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Wounds. 2017 May;29(5):125-132.

The Comparative Effectiveness of a Human Fibroblast Dermal Substitute versus a Dehydrated Human Amnion/Chorion Membrane Allograft for the Treatment of Diabetic Foot Ulcers in a Real-world Setting.



Impaired wound healing is associated with serious complications in patients with diabetes. Diabetic foot ulcers (DFUs) can lead to costly complications and an increased mortality rate. Standard treatments for DFUs often need to be augmented with adjunctive therapies designed to stimulate healing in recalcitrant wounds.


This analysis was conducted to evaluate the comparative effectiveness of a human broblast-derived dermal substitute (HFDS) and a dehydrated human amnion/chorion membrane allograft (dHACM) for the treatment of DFUs.


Using a wound care-specic electronic health record database, real-world outcomes from 122 patients with 122 DFUs receiving treatment in 2014 in 72 wound care facilities across the United States were evaluated. Key criteria for entry into the analysis included ulcer size ≥ 1 cm2 to < 25 cm2, ulcer duration ≤ 1 year, and ulcer area reduction ≤ 20% in the 14 days prior to the rst treatment. Key exclusion criteria included lack of follow-up visits and lack of baseline wound measurements. The frequency of wound closure by weeks 12 and 24, median time to wound closure, hazard ratio with 95% con dence interval, and P value were estimated from a Cox model with terms for treatment, baseline wound area, baseline wound duration, baseline wound depth, and wound location.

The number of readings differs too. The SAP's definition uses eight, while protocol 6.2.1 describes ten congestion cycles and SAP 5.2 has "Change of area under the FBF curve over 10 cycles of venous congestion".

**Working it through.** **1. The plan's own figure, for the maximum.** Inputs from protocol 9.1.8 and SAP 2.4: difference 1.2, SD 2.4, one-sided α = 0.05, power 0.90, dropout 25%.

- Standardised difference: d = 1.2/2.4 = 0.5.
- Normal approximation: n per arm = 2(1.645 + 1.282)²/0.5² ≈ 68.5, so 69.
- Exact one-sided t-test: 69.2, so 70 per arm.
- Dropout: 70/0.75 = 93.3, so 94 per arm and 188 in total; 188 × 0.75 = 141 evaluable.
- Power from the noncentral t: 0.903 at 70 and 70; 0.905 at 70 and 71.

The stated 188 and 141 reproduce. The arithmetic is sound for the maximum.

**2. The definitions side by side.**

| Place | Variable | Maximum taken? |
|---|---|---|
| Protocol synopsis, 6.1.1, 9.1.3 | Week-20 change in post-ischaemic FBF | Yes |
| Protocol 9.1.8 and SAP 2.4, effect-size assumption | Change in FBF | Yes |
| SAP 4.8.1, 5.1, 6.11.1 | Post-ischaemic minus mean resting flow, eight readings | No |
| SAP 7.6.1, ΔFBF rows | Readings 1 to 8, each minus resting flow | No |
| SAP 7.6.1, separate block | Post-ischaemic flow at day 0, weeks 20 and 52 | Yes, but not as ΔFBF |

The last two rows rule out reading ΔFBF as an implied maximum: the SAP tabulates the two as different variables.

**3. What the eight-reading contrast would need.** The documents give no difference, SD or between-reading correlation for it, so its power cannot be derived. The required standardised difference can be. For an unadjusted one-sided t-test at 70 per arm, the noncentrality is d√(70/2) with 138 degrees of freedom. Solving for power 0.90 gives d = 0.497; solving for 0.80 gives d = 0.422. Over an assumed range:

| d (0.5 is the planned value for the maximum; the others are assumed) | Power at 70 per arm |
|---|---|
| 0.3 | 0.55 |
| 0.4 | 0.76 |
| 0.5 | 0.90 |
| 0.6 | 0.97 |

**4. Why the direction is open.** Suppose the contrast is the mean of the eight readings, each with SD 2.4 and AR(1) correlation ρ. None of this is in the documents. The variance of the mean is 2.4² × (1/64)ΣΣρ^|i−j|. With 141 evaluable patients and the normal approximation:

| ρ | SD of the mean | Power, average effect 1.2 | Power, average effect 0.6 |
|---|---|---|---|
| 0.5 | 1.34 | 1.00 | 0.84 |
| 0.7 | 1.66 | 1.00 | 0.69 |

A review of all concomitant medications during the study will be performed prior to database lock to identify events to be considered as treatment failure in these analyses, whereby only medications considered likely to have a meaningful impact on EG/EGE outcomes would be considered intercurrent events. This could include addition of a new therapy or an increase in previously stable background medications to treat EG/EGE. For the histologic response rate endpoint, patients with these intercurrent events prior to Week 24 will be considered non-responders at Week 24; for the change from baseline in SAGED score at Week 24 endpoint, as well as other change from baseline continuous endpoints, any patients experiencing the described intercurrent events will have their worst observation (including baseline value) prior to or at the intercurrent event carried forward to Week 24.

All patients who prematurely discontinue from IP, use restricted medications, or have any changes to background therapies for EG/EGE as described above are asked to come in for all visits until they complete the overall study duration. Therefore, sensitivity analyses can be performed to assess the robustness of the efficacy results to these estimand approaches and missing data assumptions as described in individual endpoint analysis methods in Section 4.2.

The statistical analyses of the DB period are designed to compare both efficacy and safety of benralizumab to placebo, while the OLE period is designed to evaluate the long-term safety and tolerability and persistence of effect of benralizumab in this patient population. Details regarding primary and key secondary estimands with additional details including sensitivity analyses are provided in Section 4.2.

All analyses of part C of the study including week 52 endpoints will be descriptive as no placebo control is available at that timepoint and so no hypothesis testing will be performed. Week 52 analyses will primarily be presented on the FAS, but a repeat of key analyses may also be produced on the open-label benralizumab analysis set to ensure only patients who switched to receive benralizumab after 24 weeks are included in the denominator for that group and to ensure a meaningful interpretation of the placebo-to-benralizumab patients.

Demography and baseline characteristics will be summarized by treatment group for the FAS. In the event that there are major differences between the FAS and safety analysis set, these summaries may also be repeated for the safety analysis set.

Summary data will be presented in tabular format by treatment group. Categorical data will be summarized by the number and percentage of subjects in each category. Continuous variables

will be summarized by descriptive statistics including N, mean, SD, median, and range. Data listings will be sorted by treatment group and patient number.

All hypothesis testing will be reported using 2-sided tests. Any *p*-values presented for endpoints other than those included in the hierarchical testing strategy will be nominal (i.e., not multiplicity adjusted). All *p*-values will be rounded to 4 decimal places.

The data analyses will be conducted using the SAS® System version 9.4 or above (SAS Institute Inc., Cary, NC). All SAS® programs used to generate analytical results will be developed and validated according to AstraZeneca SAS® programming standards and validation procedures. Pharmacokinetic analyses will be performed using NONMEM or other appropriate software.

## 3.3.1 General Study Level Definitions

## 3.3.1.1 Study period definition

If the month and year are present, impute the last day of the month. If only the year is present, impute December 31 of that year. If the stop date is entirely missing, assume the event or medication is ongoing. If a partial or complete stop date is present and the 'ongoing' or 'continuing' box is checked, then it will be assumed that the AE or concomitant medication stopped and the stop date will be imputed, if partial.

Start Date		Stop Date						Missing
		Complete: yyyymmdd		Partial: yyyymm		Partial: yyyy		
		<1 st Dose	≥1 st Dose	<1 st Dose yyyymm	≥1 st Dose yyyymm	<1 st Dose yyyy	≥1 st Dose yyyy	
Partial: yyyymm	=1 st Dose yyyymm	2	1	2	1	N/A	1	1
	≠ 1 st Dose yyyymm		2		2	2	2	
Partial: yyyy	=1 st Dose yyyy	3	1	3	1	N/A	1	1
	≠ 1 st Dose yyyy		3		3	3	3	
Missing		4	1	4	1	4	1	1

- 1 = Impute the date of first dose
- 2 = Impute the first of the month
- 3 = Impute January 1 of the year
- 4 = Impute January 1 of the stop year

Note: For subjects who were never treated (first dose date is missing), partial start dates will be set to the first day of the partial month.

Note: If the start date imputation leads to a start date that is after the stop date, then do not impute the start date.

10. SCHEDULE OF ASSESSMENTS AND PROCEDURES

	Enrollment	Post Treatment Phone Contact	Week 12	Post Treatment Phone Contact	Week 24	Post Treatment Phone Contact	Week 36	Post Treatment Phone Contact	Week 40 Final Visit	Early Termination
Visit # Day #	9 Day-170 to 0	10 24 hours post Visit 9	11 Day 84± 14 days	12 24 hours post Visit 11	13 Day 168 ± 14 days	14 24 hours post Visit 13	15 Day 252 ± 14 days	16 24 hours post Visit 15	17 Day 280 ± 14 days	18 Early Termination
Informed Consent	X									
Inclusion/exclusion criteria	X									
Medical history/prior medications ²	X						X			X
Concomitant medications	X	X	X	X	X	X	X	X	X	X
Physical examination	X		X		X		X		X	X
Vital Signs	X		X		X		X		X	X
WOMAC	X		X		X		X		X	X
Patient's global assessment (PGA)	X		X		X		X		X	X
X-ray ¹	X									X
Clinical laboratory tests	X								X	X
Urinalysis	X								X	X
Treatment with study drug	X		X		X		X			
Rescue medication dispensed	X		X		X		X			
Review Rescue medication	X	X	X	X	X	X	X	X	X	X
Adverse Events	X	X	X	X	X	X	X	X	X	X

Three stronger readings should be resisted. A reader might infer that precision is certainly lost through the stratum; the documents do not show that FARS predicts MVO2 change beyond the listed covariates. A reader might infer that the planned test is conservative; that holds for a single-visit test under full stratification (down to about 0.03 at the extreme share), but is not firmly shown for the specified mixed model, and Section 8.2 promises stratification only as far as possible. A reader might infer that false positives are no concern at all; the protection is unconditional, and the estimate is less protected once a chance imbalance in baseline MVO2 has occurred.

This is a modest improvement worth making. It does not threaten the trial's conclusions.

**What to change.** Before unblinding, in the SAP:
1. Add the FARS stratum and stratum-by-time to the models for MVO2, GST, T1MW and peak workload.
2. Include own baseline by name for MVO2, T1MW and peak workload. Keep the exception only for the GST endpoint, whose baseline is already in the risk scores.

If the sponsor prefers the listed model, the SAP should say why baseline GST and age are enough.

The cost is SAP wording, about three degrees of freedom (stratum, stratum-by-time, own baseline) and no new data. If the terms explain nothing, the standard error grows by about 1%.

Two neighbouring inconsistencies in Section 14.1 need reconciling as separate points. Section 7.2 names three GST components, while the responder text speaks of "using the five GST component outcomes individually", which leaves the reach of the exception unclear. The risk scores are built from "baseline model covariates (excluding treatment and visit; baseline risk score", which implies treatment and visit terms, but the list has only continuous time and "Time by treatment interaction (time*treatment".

The results show the incidence of wound closure for HFDS compared with dHACM was signicantly improved by weeks 12 (55% vs. 32%) and 24 (76% vs. 50%). The HFDS treatment signi cantly increased the probability of wound closure by 107%, with a median time to closure of 7.4 weeks (38%) less than that of dHACM treatment (P = .02).

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